The World Around Us
Taking an interest in the outside world is a very rewarding pursuit, as Dr Rowan Mott knows firsthand. The Monash University biologist has long studied the art of nature and animals. Ever since Rowan was of playgroup age he spent long hours exploring his back garden and beyond. He quickly learnt that animals tell us a lot about the world around us. The behaviour and body language of animals inform us about weather change, the seasons and impending danger. They also hold great knowledge about the broader universe and our connect with it. Rowan has joined us to explore the topic of animals further. Have you ever wondered why a tiger moves its ears like that? Read on to find out why and discover more interesting things about the animal kingdom.
When people think of flying animals, the first things that comes to mind are usually birds, bats, and insects. However, there are many other animal groups that move through the air including Australia’s native marsupial gliders (e.g. Sugar Glider), ocean-dwelling flying fish and flying squid, several flying frogs, and even five species of flying snakes. Unlike their bird, bat, and insect counterparts, these lesser known flying species fly in the sense of Buzz Lightyear and fall with style – they rely on gliding flight rather than being able to sustain true, powered flight.
Whereas birds are often considered to be the true masters of the sky, these animals have also conquered the depths of the ocean, too. Penguins' wings have become specialised for propelling them through water and these have become so effective that one species, the Emperor Penguin, can dive to a depth of more than half a kilometre below the ocean surface. That’s pretty astonishing considering birds can’t breathe underwater. In comparison to other air breathing ocean inhabitants, half a kilometre is nothing. Cuvier’s Beaked Whales have been recorded diving to nearly three kilometres deep! To do this, they hold their breath for more than two hours.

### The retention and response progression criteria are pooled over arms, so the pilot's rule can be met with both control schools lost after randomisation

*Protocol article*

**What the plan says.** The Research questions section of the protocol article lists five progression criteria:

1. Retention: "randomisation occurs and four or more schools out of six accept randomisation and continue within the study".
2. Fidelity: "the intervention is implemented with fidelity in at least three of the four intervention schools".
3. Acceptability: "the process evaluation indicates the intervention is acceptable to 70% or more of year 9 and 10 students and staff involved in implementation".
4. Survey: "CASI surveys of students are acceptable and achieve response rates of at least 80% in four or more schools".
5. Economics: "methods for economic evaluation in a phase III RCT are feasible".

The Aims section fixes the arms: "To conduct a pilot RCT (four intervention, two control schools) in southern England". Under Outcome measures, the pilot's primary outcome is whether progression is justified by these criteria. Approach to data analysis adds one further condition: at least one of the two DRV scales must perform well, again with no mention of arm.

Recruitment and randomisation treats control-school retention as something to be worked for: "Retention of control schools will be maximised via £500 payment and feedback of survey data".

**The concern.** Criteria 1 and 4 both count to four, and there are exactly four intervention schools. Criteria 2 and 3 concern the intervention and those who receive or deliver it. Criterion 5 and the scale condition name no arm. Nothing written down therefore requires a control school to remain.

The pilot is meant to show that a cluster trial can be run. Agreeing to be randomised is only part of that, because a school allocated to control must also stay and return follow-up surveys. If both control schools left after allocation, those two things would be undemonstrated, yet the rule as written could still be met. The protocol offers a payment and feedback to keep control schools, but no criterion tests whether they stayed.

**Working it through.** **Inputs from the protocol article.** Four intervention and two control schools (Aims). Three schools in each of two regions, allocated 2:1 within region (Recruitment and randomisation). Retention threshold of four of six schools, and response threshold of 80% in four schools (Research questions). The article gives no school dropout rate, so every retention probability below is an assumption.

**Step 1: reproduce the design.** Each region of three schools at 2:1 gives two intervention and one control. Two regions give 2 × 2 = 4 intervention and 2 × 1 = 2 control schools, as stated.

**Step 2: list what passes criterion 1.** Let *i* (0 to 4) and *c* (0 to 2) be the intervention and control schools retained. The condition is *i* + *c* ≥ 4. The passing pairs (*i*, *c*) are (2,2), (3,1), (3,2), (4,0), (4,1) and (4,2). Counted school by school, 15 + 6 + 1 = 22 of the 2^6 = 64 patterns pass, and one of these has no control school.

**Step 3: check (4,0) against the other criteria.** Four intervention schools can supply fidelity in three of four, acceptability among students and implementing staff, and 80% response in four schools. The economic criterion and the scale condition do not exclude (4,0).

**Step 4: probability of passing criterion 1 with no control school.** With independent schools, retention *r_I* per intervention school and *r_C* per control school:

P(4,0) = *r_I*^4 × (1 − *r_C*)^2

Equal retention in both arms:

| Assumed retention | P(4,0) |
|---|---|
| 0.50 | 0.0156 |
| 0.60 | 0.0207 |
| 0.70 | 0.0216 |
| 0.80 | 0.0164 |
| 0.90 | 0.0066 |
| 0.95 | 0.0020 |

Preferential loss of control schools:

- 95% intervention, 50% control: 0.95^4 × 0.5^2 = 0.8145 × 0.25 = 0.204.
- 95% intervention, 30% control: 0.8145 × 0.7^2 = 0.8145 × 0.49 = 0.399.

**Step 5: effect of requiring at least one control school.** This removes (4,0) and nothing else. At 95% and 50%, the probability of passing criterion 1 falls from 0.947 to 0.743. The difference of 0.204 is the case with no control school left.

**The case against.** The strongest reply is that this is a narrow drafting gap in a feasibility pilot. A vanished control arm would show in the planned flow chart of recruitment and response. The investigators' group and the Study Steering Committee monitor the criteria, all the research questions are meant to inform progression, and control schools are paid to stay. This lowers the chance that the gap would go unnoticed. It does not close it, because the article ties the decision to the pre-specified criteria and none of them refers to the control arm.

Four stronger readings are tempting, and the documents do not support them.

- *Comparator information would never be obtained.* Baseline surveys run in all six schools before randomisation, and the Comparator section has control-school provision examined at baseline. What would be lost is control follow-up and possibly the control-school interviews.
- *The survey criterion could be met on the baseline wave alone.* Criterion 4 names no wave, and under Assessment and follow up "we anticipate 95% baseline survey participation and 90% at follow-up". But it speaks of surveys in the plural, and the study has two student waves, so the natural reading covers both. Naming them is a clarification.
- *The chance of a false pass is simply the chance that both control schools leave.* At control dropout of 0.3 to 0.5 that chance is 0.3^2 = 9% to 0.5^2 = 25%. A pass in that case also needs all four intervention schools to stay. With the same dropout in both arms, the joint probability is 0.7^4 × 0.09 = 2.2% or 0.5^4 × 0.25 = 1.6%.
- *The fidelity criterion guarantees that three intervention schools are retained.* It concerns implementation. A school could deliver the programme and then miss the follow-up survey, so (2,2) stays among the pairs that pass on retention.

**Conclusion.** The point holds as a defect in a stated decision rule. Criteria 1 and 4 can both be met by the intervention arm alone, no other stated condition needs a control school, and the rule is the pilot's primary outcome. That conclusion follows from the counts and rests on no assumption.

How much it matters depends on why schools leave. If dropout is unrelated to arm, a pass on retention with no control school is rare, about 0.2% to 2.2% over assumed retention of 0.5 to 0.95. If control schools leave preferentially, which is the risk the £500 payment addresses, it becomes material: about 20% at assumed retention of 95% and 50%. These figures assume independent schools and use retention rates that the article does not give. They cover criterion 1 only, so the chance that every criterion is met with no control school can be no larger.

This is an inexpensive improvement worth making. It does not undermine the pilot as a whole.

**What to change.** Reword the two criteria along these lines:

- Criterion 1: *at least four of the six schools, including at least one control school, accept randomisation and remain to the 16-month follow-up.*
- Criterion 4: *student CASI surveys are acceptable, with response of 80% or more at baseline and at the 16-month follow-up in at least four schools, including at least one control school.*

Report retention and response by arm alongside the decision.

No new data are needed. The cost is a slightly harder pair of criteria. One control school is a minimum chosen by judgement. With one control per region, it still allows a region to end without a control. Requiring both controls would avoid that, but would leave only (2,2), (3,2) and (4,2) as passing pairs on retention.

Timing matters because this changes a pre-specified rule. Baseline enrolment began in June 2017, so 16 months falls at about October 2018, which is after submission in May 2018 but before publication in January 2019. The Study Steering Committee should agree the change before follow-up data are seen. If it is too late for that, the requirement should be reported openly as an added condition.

While we are on the subject of whales, another deep diver, the Sperm Whale, is the loudest animal on Earth. It makes very short clicking sounds and uses the echoes for finding food in the darkness of the deep ocean. These clicks are loud enough damage a human’s hearing.
Whales and dolphins, and bats use the echoes from their own sounds to find food, but many other animals find hidden food by using the sounds made by the animals they hunt. There are many examples of adaptation for improving an animal’s ability to hear prey, but few are as obvious as on the head of a Barn Owl. The Barn Owl has a very flat face which is shaped like a dish for funnelling sound to its ears, but that is not the Barn Owl’s only super-hearing trick. Each ear is located at a slightly different height on its head. The left are is positioned closer to the top of its head than the right ear, and the left ear points slightly downwards whereas the right ear points slightly upwards. Together, the position of each ear means that sounds arrive at each ear at slightly different times meaning the owl can determine very accurately which way the sound is coming from.
Although hearing is the obvious use for ears, many animals have put their ears to work for other tasks. The huge ears of an African Elephant or a Fennec Fox help them to cool down. Their ears are quite thin and this means that the warm blood flowing through them can easily transfer heat to the air. Other animals, such as the tiger, use their ears as a visual signal of mood. If ever you see a tiger with its ears twisted backwards you could very well be in a lot of trouble because this is a sign of aggression.
Photography courtesy of Rowan Mott
Words by Sinead Halliday and Rowan Mott